Alford shared numbers then that re-emphasized how crucial Florida State is to the ACC brand, saying the school makes up an estimated 15 percent of the ACC’s TV rights value but only receives around 7 percent of the distribution.

According to FSU, the Seminoles are the most-watched team in the ACC since 2014 and earn 70% more viewers than the ACC average.

From our “How could unequal revenue sharing impact Florida State and the ACC?” piece, published :

Florida State and Clemson were the only ACC teams to play in multiple games that drew over 4 million TV viewers. In fact, only one of the 18 games involving ACC teams that drew 3+ million viewers last year was a conference game that didn’t feature Clemson or FSU. One 2022 study looked at how potential conference realignment moves would impact conference TV ratings and it wasn’t pretty for the ACC. If Miami, FSU, and Clemson left the ACC, the conference would rank dead last amongst the power conferences and it would fall below even The American.

Alford spoke further with Tomahawk Nation about that February presentation, re-emphasizing the need for the Seminoles to stay competitive financially.

“We understand, especially at Florida State and a couple of other institutions, really understand the commitment of that gap that’s coming. It’s a freight train. That’s barreling down the tracks... I’m very involved and looking at solutions. Because I can’t sit here. And for five years, it’d be 30 million behind every year. It’s not a one-year thing. And that makes a big difference, especially when you start compounding that year after year after year.”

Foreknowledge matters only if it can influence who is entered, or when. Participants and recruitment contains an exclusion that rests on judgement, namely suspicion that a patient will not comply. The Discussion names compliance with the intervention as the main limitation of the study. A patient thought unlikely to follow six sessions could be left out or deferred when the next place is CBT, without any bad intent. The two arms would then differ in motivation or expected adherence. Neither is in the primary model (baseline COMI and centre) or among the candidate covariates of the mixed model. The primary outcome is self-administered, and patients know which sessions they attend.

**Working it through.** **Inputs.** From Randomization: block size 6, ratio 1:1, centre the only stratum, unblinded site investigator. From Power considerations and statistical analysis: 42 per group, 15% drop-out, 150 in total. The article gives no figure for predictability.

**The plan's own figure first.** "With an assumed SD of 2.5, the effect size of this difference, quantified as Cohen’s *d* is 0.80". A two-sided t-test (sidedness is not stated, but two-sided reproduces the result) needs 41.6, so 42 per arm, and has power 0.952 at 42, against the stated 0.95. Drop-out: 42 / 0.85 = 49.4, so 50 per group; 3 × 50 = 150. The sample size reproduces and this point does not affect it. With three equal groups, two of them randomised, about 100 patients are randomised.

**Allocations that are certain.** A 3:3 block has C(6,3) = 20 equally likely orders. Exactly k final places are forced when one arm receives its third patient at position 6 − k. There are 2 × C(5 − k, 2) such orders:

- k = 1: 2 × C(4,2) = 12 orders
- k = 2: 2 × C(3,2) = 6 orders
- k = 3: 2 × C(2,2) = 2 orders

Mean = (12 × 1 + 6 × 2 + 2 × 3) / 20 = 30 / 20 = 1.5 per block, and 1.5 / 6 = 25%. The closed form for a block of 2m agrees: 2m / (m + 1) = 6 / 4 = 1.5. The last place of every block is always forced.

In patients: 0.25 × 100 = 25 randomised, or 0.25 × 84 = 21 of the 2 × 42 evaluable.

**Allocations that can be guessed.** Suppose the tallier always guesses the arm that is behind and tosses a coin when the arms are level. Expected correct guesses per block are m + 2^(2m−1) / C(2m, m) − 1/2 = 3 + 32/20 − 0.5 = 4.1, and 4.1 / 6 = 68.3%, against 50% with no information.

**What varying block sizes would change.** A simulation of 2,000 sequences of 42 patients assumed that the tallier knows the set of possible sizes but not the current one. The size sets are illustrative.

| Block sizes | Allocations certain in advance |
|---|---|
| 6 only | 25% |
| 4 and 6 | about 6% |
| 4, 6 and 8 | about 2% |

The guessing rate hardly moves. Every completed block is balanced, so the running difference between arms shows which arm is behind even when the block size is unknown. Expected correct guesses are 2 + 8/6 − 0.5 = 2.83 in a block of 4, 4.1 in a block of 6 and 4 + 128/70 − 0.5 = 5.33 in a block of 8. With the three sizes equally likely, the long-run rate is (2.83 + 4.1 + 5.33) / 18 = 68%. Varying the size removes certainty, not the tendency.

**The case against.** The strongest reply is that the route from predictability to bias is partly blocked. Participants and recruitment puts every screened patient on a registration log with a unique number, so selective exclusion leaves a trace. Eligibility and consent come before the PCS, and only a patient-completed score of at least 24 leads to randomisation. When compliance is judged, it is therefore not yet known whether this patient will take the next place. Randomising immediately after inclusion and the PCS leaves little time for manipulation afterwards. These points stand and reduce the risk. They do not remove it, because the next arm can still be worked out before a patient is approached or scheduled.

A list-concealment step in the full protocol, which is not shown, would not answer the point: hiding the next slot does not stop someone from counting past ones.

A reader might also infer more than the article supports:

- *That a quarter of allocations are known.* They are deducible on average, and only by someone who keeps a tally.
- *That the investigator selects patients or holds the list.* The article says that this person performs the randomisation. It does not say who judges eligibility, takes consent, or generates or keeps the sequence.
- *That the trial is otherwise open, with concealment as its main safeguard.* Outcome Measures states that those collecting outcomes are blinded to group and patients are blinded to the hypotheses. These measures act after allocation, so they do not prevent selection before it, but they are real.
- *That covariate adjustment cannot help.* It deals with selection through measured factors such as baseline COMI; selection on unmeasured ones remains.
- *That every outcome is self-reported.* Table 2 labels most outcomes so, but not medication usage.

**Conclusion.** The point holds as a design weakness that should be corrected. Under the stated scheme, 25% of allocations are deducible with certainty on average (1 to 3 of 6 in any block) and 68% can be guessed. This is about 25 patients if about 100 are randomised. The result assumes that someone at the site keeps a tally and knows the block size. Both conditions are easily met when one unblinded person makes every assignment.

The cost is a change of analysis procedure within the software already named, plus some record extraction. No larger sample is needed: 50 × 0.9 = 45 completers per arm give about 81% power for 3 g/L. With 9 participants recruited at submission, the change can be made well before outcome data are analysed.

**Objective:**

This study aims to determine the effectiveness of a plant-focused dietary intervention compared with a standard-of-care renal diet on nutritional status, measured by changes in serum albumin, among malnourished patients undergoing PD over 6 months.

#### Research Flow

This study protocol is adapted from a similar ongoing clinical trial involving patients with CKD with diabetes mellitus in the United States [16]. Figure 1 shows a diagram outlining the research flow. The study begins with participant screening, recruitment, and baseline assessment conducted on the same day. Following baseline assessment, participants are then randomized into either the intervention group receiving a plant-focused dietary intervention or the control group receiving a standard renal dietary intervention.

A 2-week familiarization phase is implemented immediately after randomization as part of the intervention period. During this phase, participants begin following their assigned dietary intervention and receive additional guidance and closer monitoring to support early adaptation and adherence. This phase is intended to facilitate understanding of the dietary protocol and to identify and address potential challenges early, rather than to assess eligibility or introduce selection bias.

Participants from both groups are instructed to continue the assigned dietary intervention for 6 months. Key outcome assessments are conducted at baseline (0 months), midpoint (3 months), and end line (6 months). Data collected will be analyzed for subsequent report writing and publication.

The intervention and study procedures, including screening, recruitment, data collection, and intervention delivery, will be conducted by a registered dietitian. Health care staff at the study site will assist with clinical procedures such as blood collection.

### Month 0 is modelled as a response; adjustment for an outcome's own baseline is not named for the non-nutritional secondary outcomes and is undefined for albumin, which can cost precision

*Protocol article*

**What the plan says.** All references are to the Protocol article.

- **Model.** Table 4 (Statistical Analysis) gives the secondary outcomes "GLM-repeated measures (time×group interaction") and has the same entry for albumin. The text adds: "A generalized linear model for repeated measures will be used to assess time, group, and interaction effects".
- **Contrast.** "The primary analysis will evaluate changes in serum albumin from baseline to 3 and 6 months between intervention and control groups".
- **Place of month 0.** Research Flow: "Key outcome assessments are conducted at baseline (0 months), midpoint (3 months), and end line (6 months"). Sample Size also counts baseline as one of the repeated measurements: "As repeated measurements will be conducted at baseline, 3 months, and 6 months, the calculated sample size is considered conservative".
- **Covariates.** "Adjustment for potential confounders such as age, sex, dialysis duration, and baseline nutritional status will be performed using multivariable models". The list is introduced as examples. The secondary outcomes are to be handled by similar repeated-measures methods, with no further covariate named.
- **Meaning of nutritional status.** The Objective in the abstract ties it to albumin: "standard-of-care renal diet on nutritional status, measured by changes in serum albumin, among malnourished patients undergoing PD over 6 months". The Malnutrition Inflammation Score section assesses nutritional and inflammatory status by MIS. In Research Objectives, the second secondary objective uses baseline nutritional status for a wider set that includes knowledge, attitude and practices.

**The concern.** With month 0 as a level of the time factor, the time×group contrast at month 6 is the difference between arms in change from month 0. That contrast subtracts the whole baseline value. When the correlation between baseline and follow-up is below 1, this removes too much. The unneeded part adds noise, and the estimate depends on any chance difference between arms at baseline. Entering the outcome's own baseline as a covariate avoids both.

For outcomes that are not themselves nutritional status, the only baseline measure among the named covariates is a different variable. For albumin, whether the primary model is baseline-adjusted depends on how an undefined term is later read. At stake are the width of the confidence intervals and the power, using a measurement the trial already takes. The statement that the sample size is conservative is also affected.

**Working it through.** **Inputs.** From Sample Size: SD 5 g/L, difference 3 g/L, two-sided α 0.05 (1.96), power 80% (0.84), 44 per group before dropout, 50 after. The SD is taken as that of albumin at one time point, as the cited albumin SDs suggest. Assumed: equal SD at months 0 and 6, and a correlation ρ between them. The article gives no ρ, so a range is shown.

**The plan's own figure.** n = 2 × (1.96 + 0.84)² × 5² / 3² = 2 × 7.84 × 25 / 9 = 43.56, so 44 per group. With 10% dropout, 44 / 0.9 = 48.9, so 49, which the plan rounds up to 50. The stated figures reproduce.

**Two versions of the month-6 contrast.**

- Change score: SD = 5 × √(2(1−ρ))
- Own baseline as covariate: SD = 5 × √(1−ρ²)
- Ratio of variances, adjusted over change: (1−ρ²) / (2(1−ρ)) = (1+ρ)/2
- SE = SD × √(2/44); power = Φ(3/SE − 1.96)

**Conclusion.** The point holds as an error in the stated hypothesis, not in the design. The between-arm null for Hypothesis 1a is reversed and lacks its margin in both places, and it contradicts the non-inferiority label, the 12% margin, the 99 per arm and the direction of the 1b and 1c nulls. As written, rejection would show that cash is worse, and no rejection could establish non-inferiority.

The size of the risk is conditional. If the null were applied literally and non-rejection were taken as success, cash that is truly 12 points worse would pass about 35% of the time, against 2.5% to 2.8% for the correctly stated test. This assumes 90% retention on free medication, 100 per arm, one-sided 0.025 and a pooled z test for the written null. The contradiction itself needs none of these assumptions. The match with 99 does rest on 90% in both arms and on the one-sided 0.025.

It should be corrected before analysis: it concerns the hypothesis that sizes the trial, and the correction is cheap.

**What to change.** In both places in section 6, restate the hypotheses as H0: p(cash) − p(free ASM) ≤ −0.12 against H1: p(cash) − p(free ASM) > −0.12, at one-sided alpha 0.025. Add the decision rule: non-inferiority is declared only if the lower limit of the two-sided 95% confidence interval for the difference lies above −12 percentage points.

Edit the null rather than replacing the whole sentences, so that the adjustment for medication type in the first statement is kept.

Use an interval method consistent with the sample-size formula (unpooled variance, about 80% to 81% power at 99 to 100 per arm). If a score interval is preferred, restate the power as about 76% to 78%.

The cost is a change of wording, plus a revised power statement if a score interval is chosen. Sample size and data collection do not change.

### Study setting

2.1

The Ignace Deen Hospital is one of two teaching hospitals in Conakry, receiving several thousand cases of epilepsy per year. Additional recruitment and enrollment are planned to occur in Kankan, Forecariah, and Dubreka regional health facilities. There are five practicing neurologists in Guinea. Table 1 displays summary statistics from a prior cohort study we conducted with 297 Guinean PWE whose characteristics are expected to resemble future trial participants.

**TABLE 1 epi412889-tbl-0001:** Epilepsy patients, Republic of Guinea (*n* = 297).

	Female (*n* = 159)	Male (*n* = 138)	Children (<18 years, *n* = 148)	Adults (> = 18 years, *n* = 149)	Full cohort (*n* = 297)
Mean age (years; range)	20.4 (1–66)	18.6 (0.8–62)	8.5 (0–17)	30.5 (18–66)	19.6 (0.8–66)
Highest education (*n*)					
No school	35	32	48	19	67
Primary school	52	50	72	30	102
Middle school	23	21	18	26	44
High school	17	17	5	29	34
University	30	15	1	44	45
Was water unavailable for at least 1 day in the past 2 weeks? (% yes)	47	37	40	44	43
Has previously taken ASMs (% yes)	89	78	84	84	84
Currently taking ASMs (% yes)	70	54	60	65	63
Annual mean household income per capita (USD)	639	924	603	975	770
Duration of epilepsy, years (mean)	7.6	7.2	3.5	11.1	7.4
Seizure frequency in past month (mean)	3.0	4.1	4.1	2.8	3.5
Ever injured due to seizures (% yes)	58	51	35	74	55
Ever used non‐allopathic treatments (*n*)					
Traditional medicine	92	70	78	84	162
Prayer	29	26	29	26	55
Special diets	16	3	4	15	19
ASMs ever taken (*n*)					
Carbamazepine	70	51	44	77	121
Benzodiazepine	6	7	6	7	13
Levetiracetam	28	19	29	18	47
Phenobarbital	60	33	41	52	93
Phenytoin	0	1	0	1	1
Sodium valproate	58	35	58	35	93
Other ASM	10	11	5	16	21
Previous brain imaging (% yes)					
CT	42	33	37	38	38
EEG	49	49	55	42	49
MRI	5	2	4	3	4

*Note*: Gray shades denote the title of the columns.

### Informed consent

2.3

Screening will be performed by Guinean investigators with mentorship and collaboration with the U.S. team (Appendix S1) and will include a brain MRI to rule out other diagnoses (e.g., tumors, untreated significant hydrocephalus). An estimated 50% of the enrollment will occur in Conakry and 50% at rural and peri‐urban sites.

“I need to protect Florida State University, and make sure that we’re doing everything we can to make sure that we’re able to compete nationally. And I’m not talking just football, everyone is going to immediately go there. And I agree. But you know, one thing that’s great about our institution and the culture of our institution is we expect national championships across the board. We want to compete in everything we do... With that revenue gap, you’re going to see maybe some decisions that that we have to make that won’t allow that... want to protect that student-athlete experience, what we’re able to offer them and how they’re able to grow during their time here as much as I can. And that’s the driving factor behind it.”

You can find the full release from the conference below:

GREENSBORO, N.C. ( – The Atlantic Coast Conference Board of Directors today announced that it has endorsed a success incentive initiative that will begin during the 2024-25 academic year. The decision follows analysis and discussions that have occurred throughout the past year.

The specifics of the plan are in progress and will be solidified in the coming months. Under this initiative, the implementation of the success incentives will come solely from the performance of teams in revenue-generating postseason competition. All other revenues will continue to be equally shared as currently outlined.

“The ACC Board of Directors continues to be committed to exploring all potential opportunities that will result in additional revenues and resources for the conference,” said ACC Board of Directors Chair and Duke University President Vincent E. Price. “Today’s decision provides a path to reward athletic success while also distributing additional revenue to the full membership.”

“Today’s endorsement follows significant and meaningful conversations by the ACC Board of Directors,” said ACC Commissioner Jim Phillips, Ph.D. “To be certain, I applaud their thoughtfulness and continued commitment to working collectively. As we’ve communicated consistently, we remain dedicated to exploring all options to enhance support for our member institutions and their student-athletes.”